NABOKV-L post 0006102, Tue, 31 Jul 2001 17:58:32 -0700

Subject
Nabokov mentioned by B. R. Myers (fwd)
Date
Body
From: JR <bixx@mindspring.com>

I'm sorry but I have to comment here: <sarcasm>what and where on earth are
Myers' sources for this claim of least-respect? Aside from the seat of his
pants, that is. Is there a chart of respectability? Has he seen somebody
spitting on a copy of Laughter in the Dark? Is this part of the vast
critical conspiracy, fearlessly unearthed by Myers' in his Atlantic article,
to relegate good old-fashioned storytelling to the rubbish heap in favor of
that...that...fancy-pants stuff like Lolita? </sarcasm>I'm afraid these
sorts of generalities are as bad as anything Myers affects to sniff out in
those terrible, terrible novels of DeLillo and Proulx.

Joshua Roberts

**** I suspect, but may of course be wrong, that by "least respected" Mr.
Myers simply means least talked about in the "mainstream" critical
discourse -- and it would be hard to argue with him there. We also have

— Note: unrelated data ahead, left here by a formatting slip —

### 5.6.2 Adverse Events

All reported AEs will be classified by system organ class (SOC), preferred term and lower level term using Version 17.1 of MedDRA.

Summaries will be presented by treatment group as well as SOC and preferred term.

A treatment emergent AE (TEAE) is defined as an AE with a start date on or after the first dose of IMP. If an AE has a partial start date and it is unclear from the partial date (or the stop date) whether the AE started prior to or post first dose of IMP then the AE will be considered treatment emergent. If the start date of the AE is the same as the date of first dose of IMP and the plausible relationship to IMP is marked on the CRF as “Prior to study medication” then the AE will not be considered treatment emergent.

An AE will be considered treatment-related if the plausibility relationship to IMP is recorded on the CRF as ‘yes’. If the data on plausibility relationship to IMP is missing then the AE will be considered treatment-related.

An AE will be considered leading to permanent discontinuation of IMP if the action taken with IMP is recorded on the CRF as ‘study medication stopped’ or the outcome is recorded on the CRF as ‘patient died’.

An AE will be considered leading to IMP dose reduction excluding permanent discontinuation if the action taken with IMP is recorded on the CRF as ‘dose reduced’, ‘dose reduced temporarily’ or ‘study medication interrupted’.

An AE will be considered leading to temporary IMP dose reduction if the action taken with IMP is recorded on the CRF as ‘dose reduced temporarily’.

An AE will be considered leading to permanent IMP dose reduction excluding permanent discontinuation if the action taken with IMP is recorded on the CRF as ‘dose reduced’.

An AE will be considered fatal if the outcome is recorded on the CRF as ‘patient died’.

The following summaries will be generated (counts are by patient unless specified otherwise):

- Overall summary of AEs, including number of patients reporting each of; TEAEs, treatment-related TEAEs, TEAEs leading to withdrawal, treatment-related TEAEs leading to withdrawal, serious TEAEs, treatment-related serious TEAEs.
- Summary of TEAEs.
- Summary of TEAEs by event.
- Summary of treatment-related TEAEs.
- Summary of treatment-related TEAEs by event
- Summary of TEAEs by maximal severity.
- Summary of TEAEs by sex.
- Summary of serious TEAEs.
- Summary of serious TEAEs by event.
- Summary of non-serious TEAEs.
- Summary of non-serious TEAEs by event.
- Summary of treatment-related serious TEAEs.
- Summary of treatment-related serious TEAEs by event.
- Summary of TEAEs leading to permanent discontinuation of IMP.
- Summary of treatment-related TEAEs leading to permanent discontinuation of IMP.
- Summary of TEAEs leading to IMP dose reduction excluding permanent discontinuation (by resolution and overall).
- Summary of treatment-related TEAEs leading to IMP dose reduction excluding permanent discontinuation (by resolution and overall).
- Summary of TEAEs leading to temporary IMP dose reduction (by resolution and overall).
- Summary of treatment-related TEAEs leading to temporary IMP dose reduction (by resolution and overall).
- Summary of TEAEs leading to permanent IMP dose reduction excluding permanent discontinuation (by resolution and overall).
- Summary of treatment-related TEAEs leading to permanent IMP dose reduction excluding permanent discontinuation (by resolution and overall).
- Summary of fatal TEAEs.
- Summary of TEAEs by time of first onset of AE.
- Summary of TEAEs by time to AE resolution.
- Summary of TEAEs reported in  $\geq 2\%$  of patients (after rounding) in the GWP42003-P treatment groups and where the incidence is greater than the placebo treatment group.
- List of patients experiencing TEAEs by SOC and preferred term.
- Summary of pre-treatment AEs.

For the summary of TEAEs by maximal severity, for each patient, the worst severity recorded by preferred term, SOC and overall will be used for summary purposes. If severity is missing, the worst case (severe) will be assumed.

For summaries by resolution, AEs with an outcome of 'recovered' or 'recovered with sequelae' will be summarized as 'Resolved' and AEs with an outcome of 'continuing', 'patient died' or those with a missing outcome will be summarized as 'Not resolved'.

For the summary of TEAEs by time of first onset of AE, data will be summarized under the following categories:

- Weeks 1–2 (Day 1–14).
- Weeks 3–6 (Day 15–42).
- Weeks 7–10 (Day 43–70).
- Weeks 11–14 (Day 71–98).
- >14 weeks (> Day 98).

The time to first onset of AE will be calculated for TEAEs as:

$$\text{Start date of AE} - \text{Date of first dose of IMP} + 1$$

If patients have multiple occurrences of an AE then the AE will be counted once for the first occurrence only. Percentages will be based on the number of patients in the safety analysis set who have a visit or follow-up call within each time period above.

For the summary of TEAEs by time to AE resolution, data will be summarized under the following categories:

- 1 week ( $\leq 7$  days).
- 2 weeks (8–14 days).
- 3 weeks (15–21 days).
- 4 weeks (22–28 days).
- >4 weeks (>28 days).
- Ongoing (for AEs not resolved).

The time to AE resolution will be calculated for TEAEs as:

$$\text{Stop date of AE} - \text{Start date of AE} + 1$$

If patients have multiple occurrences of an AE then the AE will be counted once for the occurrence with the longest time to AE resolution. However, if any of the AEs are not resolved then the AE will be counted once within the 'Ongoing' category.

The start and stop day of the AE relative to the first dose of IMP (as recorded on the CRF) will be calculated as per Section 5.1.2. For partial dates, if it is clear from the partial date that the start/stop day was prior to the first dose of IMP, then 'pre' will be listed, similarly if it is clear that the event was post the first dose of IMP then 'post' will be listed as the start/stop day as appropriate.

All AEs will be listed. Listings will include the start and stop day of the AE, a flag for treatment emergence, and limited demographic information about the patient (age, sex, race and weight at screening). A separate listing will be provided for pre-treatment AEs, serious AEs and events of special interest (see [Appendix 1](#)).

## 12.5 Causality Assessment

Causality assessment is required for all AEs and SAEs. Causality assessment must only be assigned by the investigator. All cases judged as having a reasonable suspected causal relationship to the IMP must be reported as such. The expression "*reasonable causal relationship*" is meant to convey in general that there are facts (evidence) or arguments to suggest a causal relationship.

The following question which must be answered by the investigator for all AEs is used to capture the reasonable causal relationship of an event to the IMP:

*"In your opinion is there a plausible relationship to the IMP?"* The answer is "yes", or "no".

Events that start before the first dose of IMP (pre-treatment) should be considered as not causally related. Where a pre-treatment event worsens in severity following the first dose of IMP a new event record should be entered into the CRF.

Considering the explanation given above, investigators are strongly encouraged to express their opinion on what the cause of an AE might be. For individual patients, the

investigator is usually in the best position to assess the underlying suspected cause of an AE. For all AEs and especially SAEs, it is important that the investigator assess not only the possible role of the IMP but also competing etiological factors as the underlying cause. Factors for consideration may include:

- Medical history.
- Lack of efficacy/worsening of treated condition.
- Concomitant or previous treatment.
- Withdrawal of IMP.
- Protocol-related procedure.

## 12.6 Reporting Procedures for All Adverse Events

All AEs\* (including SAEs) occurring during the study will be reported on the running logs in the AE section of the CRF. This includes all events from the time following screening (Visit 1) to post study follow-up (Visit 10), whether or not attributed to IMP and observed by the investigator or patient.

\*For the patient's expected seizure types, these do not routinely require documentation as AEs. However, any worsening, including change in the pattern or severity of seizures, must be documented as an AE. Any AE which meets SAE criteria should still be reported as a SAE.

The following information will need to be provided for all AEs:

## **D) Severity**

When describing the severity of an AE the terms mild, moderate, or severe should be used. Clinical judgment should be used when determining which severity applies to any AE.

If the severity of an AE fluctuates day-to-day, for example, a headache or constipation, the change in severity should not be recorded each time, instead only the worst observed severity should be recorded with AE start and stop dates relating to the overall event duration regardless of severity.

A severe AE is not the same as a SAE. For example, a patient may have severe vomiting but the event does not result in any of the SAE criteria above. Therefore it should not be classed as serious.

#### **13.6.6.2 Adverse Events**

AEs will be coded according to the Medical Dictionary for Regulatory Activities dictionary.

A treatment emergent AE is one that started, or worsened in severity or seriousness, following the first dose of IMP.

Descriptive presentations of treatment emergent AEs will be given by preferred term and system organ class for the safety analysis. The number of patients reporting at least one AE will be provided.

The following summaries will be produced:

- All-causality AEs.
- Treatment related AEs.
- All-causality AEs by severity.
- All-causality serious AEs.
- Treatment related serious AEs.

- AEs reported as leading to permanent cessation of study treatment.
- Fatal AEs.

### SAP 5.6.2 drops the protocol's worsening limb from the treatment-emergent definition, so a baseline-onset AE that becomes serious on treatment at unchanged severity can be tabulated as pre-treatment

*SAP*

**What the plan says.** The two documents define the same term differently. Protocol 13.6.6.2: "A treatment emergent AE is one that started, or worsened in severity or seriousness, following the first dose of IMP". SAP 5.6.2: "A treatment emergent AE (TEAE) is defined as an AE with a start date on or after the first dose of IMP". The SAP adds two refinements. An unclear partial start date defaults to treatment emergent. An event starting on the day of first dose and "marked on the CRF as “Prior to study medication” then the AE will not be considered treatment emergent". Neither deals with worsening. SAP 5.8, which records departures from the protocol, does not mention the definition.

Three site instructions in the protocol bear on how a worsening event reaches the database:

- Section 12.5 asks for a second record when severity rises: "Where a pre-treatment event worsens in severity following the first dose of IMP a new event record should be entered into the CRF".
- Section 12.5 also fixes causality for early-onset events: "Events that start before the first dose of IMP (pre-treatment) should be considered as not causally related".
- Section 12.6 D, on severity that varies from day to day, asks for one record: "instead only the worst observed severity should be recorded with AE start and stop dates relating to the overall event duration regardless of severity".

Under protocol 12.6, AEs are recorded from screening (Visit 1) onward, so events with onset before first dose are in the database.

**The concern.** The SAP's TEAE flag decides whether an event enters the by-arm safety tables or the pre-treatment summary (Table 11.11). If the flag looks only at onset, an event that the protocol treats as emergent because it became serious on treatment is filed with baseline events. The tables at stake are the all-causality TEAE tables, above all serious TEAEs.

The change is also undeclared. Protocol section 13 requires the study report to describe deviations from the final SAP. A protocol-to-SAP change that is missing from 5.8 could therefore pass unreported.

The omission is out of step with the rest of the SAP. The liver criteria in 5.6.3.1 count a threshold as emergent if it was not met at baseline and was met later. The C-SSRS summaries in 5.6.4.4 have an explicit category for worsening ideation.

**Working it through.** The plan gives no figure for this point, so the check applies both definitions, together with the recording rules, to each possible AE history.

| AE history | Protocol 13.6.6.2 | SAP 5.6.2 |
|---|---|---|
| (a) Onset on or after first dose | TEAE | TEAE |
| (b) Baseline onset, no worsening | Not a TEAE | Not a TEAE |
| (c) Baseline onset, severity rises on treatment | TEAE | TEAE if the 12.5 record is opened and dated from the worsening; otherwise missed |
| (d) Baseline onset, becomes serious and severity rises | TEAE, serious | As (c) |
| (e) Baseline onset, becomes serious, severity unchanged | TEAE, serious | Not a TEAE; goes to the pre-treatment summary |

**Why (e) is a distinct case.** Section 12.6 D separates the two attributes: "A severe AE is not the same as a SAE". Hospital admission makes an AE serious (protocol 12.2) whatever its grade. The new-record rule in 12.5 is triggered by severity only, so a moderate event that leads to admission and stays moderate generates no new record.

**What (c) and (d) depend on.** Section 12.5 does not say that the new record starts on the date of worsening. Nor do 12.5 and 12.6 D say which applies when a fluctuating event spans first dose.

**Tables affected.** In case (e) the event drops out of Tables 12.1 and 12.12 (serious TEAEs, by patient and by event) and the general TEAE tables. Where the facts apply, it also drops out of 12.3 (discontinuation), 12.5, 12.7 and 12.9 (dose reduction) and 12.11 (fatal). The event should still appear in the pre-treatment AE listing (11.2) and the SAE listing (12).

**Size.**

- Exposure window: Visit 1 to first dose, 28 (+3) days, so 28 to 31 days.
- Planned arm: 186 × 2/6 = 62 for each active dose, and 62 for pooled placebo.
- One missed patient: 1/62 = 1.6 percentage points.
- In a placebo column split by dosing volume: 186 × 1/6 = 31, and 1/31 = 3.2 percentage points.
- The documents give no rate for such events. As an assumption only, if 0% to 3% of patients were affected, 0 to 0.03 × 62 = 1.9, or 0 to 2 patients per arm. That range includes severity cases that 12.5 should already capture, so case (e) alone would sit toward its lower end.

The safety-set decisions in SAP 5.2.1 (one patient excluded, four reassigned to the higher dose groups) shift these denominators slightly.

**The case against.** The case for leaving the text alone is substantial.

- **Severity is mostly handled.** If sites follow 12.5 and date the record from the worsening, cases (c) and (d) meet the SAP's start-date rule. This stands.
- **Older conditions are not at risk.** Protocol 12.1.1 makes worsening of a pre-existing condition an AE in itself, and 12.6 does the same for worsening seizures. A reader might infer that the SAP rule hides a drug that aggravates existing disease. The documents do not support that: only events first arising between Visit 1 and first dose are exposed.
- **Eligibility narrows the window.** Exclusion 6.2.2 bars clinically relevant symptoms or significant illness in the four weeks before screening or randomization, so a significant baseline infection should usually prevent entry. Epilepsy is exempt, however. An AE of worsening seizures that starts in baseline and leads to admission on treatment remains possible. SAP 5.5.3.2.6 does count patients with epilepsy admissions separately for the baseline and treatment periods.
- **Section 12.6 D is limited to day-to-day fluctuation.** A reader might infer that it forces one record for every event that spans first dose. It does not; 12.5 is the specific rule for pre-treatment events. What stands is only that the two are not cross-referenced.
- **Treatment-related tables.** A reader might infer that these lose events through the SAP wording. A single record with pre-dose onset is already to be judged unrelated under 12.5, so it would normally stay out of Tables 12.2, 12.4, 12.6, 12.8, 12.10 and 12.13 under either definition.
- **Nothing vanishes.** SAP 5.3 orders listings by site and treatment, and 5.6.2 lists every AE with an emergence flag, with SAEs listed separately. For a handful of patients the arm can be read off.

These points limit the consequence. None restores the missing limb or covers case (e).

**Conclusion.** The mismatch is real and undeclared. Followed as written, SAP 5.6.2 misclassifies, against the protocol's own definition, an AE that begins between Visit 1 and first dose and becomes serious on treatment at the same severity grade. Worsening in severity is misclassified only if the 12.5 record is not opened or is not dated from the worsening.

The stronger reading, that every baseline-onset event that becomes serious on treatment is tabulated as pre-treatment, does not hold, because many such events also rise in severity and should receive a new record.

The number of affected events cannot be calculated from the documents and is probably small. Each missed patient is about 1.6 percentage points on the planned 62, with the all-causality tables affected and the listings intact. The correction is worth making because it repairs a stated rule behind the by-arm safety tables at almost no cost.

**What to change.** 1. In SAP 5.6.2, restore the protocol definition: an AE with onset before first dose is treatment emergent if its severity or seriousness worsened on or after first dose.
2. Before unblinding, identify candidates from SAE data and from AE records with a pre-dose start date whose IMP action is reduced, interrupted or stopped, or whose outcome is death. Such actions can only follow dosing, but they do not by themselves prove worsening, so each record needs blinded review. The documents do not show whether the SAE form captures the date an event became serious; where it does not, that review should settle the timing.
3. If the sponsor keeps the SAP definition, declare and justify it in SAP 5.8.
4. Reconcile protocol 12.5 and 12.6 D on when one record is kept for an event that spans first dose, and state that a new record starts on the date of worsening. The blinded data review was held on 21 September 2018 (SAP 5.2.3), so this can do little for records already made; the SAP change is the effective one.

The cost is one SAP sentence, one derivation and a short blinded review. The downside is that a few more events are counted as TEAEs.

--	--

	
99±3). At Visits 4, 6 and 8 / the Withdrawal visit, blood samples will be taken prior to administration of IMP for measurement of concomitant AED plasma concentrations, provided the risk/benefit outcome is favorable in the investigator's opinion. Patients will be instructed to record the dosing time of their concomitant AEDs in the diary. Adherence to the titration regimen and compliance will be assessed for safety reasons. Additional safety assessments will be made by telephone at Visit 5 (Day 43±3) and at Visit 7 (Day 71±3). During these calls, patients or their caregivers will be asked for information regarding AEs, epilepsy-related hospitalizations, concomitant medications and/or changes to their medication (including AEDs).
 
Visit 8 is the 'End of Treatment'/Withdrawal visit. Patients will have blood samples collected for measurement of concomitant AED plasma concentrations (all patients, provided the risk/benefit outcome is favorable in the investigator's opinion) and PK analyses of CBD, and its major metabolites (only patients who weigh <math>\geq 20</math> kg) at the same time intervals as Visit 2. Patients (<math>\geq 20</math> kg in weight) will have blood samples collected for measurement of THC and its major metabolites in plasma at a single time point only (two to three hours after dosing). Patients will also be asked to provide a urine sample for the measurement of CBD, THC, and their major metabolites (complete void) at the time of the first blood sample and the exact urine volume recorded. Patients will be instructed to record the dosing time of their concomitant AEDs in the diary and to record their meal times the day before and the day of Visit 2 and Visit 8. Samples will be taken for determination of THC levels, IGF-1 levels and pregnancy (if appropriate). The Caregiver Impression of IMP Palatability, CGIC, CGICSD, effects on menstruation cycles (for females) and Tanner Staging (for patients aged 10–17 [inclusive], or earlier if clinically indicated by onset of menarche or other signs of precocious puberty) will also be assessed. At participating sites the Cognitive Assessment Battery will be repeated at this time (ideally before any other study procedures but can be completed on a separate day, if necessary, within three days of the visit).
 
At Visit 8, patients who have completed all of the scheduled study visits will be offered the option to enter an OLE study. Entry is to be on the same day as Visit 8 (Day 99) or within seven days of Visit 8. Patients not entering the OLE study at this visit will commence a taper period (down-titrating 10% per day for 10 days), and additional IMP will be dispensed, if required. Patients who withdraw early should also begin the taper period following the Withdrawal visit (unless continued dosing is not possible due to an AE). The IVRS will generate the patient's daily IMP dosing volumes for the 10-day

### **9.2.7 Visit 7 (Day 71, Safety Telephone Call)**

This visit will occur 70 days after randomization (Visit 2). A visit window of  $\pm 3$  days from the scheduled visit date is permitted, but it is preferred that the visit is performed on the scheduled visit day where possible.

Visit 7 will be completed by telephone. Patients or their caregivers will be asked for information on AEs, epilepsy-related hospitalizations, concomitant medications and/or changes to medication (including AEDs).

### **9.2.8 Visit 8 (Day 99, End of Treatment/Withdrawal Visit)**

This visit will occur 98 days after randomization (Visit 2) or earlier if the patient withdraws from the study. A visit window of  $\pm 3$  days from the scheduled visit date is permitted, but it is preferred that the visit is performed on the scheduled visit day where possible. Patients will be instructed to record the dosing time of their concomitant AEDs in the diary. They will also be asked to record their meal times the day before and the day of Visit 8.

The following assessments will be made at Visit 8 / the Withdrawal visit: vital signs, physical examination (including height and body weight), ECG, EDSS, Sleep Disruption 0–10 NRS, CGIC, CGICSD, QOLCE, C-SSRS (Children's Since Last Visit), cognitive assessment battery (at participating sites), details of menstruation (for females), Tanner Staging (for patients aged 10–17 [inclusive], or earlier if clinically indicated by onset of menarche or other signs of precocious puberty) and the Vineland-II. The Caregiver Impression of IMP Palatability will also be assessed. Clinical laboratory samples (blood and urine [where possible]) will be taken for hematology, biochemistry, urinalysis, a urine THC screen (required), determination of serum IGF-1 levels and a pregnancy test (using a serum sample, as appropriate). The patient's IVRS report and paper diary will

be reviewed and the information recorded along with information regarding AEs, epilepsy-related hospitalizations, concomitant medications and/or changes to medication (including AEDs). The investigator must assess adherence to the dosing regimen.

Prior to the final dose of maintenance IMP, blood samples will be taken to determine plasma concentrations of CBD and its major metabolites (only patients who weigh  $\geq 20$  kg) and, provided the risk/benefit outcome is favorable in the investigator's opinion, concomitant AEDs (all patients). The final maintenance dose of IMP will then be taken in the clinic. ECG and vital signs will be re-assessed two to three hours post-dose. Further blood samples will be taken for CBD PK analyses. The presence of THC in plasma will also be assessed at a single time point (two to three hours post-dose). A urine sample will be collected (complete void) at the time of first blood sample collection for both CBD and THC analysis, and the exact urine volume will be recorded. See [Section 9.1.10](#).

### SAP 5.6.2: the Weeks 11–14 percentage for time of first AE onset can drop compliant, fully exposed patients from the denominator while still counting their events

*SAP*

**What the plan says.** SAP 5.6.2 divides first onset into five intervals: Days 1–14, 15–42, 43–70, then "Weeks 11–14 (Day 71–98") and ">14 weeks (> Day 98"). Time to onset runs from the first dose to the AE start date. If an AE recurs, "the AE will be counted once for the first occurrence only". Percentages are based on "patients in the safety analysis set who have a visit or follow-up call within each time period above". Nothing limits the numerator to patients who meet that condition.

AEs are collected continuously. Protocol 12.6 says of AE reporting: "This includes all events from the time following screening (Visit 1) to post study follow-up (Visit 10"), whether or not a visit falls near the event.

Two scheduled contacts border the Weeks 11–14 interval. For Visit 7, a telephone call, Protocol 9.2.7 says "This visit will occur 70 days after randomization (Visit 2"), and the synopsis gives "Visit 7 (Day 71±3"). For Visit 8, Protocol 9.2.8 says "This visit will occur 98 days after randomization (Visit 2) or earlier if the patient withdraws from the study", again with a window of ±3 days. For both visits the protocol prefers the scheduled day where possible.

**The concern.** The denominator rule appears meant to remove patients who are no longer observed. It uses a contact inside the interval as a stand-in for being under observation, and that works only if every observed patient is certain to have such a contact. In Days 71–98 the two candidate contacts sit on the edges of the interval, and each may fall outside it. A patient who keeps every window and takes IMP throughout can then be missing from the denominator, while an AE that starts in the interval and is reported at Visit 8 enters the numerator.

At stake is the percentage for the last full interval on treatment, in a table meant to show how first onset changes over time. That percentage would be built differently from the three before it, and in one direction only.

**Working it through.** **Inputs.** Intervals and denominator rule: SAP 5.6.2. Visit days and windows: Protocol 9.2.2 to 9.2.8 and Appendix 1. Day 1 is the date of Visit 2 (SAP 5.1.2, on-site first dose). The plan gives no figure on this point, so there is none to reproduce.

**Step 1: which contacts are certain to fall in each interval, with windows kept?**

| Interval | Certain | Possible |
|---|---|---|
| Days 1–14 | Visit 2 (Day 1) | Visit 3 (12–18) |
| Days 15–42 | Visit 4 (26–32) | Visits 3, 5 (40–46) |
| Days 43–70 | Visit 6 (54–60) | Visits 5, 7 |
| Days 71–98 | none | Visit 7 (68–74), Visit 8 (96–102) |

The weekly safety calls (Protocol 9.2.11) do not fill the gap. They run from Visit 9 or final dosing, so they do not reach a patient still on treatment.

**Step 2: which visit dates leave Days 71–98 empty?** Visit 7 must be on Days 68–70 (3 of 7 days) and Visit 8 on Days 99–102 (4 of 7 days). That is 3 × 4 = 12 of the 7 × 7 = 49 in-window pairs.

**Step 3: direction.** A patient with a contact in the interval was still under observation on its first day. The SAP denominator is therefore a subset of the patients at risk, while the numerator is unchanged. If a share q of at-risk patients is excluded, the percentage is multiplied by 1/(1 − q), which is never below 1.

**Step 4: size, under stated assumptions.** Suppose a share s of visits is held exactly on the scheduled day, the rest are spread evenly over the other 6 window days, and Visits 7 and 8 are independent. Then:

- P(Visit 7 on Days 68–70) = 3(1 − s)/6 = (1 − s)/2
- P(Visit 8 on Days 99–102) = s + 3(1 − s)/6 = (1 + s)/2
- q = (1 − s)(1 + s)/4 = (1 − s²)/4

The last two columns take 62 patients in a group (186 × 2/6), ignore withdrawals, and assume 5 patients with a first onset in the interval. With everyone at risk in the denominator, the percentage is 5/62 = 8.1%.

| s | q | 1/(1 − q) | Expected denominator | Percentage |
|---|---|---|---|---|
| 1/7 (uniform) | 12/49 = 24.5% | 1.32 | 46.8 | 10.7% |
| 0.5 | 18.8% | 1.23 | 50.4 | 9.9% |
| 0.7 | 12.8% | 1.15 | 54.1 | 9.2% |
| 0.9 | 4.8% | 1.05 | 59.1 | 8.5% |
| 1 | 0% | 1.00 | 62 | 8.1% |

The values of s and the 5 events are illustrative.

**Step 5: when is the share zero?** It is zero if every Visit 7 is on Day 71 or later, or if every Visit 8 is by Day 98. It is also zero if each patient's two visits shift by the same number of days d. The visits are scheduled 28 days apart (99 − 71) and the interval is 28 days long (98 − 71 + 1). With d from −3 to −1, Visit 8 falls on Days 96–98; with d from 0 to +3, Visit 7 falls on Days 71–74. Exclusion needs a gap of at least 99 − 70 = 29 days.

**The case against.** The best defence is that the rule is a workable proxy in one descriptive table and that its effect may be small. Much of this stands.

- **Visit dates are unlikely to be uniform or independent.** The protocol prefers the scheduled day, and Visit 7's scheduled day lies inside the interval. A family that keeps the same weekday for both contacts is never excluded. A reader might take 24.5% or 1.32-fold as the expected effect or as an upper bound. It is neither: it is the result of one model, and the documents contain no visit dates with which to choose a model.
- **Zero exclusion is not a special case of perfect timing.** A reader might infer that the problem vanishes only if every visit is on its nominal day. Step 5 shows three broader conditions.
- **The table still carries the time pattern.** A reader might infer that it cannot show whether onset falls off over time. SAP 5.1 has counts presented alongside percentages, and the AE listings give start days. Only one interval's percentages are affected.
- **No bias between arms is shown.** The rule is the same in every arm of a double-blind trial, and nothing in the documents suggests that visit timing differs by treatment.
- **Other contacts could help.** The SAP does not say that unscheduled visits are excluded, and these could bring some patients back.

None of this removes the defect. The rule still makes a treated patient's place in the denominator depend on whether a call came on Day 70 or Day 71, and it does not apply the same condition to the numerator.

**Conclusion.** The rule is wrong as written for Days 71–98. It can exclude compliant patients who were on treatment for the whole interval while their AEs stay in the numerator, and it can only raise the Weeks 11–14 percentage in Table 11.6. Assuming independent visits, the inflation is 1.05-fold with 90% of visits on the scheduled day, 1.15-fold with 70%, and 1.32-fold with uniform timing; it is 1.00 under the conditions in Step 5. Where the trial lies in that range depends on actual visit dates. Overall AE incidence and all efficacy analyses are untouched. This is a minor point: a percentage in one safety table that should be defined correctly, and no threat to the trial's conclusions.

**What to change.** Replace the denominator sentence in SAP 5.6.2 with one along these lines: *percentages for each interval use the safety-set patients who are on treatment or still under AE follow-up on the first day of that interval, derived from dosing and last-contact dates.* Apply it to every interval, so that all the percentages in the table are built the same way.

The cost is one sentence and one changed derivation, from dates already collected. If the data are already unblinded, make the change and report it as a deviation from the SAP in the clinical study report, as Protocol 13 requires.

been witnessing, on the other hand and most recently with The Luzhin
Defence, the movie, how some of these more "obscure," i.e. Russian period,
novels become eventually "mainstreamed" in one fashion or the other.

On a different note, since I have the floor, I would also like to mention
that during today's Talk of the Nation (NPR) discussion of the
controversial Ohio child pornography case (Brian Dalton's diary), the talk
briefly turned to Nabokov and whether he could have been prosecuted by the
same Ohio law for writing _Lolita_. GD***


----- Original Message -----
From: "Galya Diment" <galya@u.washington.edu>
To: <NABOKV-L@LISTSERV.UCSB.EDU>
Sent: Tuesday, July 31, 2001 2:06 PM
Subject: Nabokov mentioned by B. R. Myers (fwd)


> From: D.K. Holm <dkholm@pop.nwlink.com>
>
>
> Readers of this forum are probably familiar with the Atlantic article by
B.
> R. Myers, and the "controversy" it has fueled in literary circles. ......:
>
>
> Myers: Henry de Montherlant said that the main things a writer needs are
> the gift of observation and the gift of imagery. Nabokov displays both
> these gifts in Laughter in the Dark, but the story is so involving that
> you are barely conscious of his presence at all; instead, you see life
> through the eyes of a poet as if this were the most natural thing in the
> world. Today, needless to say, Laughter in the Dark is one of Nabokov's
> least-respected novels in the U.S.
>
> Readers interested in full interview and several articles about Myers's
> manifesto can find links at http://www.Mobylives.com/.
>
> D. K. Holm
> Cinemonkey.com